This summer five wind turbines are being towed out into the North Sea, where they will be the first ever floating offshore wind farm.
The turbines, built in Norway this year, have been dragged across the ocean to Scotland, where they will start working just off the coast.
The project — known as Hywind Scotland — cost a total of NOK 2 billion (£193 million, or $US253 million).
It is expected to generate enough power for 20,000 households when it starts producing energy later this year, according to Statoil, the Norwegian state energy company behind the project.
Take a look at the slides below to see how the turbines work, and why an idea once dismissed as “crazy” is coming to life.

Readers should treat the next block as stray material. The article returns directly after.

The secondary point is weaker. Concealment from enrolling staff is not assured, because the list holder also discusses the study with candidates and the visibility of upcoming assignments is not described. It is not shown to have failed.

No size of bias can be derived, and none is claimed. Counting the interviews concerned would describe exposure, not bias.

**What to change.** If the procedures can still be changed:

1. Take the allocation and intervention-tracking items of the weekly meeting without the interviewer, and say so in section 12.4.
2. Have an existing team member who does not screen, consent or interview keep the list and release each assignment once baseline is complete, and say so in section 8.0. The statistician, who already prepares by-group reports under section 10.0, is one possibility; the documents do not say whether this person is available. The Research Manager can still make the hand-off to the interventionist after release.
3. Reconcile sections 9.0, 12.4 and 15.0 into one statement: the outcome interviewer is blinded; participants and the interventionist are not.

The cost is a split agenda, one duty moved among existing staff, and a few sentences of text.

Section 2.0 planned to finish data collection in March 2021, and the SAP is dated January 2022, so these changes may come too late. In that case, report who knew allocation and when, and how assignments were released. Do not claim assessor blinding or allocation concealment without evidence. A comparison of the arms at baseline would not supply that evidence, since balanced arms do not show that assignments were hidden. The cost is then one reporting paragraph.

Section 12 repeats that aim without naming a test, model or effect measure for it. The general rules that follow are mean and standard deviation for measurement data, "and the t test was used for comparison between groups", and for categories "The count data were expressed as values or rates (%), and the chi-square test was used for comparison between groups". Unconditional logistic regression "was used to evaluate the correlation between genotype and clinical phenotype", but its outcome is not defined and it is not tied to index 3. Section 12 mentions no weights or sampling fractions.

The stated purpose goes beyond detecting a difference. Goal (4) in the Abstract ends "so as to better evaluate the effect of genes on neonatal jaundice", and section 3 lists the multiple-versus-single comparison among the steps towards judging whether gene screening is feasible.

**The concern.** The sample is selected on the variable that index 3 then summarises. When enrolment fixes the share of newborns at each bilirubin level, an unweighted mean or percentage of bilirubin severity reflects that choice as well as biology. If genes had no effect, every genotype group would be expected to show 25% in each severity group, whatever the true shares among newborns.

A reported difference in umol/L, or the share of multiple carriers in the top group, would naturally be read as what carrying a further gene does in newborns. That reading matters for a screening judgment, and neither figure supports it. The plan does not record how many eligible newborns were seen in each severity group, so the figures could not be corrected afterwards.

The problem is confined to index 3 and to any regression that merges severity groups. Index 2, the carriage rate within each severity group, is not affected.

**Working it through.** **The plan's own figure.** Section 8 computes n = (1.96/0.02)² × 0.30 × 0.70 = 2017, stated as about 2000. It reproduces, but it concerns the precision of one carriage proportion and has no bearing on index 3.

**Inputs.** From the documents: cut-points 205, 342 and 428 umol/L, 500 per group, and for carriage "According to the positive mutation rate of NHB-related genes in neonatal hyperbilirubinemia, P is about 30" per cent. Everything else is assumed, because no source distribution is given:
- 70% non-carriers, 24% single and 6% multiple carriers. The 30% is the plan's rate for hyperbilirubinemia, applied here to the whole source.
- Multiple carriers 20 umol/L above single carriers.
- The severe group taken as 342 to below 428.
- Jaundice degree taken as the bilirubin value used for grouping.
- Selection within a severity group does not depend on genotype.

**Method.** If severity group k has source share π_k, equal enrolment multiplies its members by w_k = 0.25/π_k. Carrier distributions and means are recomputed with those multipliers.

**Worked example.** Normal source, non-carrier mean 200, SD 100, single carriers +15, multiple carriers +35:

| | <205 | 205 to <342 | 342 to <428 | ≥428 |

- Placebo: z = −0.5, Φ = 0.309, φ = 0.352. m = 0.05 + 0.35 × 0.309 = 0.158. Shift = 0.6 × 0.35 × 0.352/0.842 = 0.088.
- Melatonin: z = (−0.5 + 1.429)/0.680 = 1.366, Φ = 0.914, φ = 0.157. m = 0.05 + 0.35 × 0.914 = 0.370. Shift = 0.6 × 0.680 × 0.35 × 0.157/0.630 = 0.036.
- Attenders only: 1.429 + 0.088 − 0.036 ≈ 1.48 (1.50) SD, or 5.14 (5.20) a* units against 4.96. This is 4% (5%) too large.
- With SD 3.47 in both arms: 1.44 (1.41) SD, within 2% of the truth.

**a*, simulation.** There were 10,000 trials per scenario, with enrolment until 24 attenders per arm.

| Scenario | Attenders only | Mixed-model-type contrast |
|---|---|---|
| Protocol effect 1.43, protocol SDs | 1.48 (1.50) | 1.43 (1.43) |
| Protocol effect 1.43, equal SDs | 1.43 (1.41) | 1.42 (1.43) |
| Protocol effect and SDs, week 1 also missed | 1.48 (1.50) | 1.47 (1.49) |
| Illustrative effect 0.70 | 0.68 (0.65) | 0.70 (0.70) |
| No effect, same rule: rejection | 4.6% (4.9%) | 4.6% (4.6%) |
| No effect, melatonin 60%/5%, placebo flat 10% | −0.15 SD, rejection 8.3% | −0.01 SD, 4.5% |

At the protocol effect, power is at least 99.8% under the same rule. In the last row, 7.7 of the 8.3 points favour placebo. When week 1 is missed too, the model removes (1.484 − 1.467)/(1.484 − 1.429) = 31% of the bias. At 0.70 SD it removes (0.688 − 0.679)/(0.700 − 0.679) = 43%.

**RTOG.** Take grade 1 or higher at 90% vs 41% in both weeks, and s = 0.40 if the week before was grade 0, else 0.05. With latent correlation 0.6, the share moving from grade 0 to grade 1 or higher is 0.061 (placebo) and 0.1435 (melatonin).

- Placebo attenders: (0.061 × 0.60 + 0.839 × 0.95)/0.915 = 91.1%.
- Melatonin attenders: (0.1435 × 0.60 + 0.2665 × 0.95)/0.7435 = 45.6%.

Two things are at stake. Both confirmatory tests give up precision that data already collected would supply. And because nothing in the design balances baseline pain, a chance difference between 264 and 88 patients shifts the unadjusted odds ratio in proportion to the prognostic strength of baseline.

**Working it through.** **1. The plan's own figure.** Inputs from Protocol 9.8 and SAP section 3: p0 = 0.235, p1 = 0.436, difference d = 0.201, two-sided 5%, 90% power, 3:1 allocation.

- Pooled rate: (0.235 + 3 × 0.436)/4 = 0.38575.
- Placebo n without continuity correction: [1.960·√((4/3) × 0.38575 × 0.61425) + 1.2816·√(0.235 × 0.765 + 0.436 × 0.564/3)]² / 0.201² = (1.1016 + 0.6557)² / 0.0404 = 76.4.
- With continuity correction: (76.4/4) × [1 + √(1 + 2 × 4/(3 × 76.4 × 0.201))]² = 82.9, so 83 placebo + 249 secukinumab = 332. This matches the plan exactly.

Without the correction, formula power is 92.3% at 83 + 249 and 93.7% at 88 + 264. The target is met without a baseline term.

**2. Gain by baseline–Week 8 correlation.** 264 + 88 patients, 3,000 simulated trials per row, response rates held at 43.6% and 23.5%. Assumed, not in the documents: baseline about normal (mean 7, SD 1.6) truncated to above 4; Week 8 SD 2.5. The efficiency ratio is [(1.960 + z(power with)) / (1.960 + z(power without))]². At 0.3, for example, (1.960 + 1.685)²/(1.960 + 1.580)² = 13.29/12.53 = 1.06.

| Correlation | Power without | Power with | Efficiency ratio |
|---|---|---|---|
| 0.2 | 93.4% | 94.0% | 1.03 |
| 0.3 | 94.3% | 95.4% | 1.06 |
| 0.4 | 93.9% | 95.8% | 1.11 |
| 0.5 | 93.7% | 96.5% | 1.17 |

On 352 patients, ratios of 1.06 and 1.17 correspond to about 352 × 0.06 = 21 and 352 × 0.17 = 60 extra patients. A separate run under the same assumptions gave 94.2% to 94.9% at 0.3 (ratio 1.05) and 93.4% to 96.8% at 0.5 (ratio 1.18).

The turbines can drift in all three dimensions on the water's surface, and will be held in place by anchors on the sea bed. Long cables will carry electricity back to shore.
The floating technology allows the turbines to go in deeper waters.
They are huge - each turbine is 258 metres high -- more than twice the height of Big Ben. Each blade is 75 metres long.
Building them took six months and cost an estimated 50 to 70 million NOK (£4.8-6.7 million, or $6.3-8.9 million).
Each turbine is designed to produce six megawatts of energy. Combined, the wind farm is expected to power 20,000 homes across the UK.
People thought Statoil's idea for a floating wind farm was 'crazy' at first -- but now it's happening.
'Some people thought we were crazy when we put a giant wind turbine on top of a floating spar structure and towed it out to sea,' Statoil wrote in a press release. 'But it turned out to be the future, and the future is now.'
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